Home » Common Cents » Currently Reading:

Poverty on the Rise in NH

September 19, 2013 Common Cents

Poverty on the Rise in New HampshireData released earlier today by the U.S. Census Bureau indicate that New Hampshire’s poverty rate – both for all state residents and for children – reached its highest level in six years in 2012.

According to the American Community Survey – which the Census Bureau now recommends using to understand economic trends at the state and sub-state level – New Hampshire’s overall poverty rate was 10 percent in 2012, up from 8.8 percent in 2011 and higher than the 7.1 percent rate that obtained in 2007, prior to the Great Recession.  All told, roughly 128,500 New Hampshire residents had incomes below the poverty line in 2012.

Of that total, approximately 40,500 were children under the age of 18 living with their families. In other words, 15.1 percent of all such children lived in poverty in 2012.  This rate, too, is up from its 2011 level of 11.7 percent and remains above its 2007 level of 8.3 percent.

Household Incomes Show No ImprovementThe latest Census data also suggest that the real purchasing power of the income for the typical New Hampshire household has shown no improvement over the course of the economic recovery.  In 2012, New Hampshire’s median household income was $63,280, which after adjusting for inflation and taking statistical significance into account was no different than what it was in 2011.  However, it is almost $6,000 less than the income of the median New Hampshire household in 2007; that year, after adjusting for inflation, it was close to $69,100.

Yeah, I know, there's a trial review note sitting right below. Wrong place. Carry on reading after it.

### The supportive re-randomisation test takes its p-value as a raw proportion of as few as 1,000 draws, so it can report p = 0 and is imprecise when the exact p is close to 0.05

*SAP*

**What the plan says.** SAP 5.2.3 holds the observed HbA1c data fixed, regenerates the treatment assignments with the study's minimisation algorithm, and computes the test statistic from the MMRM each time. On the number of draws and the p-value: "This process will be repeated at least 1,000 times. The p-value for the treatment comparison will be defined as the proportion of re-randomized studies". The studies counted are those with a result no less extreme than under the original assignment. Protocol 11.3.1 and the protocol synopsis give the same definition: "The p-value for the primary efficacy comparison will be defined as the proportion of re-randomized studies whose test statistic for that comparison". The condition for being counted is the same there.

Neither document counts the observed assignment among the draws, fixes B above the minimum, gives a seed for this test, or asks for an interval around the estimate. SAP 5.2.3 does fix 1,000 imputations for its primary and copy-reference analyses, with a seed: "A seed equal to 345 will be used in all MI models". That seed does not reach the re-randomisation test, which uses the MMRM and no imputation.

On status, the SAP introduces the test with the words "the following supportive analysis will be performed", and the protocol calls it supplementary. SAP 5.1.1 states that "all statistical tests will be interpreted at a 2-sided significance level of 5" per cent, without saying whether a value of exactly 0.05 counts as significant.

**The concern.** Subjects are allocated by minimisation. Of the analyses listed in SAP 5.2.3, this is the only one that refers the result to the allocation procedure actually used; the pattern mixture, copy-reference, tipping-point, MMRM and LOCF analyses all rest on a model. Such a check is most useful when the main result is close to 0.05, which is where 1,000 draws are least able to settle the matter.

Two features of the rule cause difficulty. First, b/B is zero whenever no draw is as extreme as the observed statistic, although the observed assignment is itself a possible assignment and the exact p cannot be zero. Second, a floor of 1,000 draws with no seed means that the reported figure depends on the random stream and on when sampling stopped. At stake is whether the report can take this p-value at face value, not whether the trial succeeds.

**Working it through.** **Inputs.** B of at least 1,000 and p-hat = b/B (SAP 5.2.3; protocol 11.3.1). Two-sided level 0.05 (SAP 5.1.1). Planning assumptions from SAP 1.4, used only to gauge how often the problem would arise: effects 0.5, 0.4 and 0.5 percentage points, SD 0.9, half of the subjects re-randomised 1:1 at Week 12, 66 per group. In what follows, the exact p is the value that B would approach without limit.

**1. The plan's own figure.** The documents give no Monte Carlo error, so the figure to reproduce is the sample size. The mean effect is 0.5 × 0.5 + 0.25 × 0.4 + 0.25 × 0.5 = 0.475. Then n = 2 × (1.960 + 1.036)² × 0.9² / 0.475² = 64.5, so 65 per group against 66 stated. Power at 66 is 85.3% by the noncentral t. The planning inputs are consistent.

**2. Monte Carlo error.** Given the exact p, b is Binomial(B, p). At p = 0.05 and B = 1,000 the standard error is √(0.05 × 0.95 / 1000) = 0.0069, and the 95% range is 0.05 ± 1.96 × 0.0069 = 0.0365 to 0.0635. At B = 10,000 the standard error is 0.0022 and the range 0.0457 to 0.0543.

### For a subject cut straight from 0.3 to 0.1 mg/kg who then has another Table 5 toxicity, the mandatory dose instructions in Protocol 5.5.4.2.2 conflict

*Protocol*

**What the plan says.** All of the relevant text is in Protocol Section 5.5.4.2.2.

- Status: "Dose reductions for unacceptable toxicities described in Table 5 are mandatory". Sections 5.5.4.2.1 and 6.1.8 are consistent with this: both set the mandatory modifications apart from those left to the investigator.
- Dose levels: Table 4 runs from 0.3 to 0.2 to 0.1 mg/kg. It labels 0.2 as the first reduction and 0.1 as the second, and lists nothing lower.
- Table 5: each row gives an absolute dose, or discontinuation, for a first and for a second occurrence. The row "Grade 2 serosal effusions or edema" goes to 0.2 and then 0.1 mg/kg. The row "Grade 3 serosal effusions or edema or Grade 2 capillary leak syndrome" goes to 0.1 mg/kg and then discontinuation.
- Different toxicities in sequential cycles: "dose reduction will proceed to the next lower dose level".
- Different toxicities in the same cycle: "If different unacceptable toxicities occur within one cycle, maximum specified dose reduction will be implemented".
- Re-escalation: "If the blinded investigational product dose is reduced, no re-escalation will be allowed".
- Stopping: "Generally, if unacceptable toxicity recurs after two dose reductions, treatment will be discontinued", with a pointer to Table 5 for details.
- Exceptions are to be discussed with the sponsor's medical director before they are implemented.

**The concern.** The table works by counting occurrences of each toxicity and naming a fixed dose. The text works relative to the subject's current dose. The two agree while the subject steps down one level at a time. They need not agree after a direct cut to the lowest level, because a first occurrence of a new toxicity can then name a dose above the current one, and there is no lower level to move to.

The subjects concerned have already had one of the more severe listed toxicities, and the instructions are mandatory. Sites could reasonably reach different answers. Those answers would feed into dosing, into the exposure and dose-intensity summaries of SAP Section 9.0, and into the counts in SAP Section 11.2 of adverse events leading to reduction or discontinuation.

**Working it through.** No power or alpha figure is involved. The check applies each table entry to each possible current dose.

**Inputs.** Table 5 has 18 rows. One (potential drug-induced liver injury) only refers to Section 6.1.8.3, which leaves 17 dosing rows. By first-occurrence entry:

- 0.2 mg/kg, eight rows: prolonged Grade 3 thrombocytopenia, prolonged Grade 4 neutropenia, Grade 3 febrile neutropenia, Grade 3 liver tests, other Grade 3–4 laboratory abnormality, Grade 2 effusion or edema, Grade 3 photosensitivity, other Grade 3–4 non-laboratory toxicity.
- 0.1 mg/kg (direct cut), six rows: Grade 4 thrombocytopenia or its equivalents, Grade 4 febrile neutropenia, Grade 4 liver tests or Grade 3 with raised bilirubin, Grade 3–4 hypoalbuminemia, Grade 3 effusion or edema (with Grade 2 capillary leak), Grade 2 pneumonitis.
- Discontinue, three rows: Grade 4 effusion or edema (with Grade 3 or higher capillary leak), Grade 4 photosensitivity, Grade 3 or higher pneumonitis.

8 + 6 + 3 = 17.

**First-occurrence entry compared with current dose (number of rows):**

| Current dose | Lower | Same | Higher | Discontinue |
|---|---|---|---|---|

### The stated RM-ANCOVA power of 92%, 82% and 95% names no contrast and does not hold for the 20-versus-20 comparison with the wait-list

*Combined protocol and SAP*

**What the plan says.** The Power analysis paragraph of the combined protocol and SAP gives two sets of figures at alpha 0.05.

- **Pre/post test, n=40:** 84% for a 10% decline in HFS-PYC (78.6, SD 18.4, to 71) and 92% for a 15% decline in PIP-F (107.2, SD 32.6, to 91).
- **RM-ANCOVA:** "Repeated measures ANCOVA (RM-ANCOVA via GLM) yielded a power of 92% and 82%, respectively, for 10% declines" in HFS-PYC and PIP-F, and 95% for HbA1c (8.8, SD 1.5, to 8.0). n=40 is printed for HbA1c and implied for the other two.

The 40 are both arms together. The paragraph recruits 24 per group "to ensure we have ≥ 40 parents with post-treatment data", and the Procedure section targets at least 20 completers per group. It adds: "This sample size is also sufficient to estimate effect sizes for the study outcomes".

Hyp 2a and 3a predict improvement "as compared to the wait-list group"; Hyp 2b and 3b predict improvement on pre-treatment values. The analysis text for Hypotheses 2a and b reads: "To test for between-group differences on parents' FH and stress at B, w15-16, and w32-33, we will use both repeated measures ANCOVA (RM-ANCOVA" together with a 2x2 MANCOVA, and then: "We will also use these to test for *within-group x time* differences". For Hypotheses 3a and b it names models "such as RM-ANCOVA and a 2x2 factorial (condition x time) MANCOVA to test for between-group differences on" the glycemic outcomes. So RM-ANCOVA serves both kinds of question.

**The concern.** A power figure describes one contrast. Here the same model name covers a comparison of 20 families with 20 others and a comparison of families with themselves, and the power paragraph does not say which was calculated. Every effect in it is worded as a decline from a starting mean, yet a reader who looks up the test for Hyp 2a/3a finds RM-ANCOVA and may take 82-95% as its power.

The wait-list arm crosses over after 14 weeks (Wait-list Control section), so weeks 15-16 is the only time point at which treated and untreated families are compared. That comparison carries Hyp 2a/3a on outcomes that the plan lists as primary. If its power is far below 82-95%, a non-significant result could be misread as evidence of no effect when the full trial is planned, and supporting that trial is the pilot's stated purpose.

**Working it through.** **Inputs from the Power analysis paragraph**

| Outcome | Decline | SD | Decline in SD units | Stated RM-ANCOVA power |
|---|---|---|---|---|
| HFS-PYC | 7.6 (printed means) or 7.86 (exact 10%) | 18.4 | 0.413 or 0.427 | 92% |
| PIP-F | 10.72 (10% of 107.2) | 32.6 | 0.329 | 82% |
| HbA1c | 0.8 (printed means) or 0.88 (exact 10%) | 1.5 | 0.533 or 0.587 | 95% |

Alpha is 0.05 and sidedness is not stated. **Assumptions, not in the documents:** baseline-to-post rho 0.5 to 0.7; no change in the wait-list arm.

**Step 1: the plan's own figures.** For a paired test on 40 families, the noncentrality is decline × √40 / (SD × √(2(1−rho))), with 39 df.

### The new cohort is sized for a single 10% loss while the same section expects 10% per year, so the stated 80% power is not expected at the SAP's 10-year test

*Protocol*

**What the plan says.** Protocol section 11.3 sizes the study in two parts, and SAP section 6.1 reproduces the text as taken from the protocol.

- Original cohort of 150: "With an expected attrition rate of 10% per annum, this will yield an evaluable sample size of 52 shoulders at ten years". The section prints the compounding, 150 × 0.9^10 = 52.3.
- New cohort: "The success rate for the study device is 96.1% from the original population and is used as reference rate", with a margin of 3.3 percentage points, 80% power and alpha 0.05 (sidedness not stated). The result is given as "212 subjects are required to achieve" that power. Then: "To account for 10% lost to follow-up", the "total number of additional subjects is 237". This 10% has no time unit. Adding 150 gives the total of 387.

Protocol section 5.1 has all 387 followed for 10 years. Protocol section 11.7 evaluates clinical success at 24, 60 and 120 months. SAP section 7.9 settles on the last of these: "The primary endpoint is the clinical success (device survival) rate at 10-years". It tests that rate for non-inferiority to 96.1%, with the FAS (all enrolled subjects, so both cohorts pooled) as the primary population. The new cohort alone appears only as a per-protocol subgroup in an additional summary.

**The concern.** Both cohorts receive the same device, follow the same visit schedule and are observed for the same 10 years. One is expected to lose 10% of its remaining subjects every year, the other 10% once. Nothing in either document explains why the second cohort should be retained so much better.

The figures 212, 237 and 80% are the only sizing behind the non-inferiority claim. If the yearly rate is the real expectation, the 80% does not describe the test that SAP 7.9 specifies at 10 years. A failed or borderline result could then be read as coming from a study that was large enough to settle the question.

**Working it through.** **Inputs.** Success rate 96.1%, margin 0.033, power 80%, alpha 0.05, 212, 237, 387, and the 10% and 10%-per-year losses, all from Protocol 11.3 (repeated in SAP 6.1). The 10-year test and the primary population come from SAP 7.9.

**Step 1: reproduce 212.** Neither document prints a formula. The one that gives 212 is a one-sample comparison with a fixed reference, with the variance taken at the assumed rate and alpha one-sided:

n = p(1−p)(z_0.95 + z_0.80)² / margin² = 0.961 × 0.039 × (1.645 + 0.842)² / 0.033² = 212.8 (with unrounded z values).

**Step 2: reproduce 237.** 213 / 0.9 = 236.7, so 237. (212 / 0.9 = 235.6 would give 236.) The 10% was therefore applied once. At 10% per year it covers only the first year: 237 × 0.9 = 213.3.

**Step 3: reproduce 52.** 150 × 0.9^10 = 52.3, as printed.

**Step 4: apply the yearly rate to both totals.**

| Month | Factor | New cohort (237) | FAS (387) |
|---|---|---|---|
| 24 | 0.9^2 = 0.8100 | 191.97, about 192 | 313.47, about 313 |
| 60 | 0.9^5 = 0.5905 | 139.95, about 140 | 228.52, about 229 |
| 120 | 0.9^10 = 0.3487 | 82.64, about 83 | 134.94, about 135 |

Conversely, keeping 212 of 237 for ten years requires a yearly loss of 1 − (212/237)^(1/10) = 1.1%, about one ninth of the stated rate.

To be sure, New Hampshire continues to fare better than most states by these measures. Its poverty rate remains among the lowest in the nation, while the income for the typical household here is among the highest.  Nevertheless, if New Hampshire is to reverse these trends, it will require renewed attention by state policymakers to the circumstances working Granite Staters face each day.

Connect with NHFPI

Common Cents Blog

Lackluster September State Revenues Reduce Surplus

4 Oct 2017

tree with coins

September was the first big month for revenue collection of State fiscal year (SFY) 2018, and while the total cash collected should not yet ring alarm bells, overall receipts were nothing to boast about. This trend continues observations from SFY 2017, which ended June 30, 2017, and the first two months of the current fiscal year. The General and Education Trust Funds, the primary repositories for the least restricted revenue streams from State taxation, were $2.3 million (0.5 percent) above plan for the year after September’s receipts, but that was down from $4.6 million at the end of August, with September’s shortfall relative to the revenue plan cutting the unrestricted cash revenue surplus in half.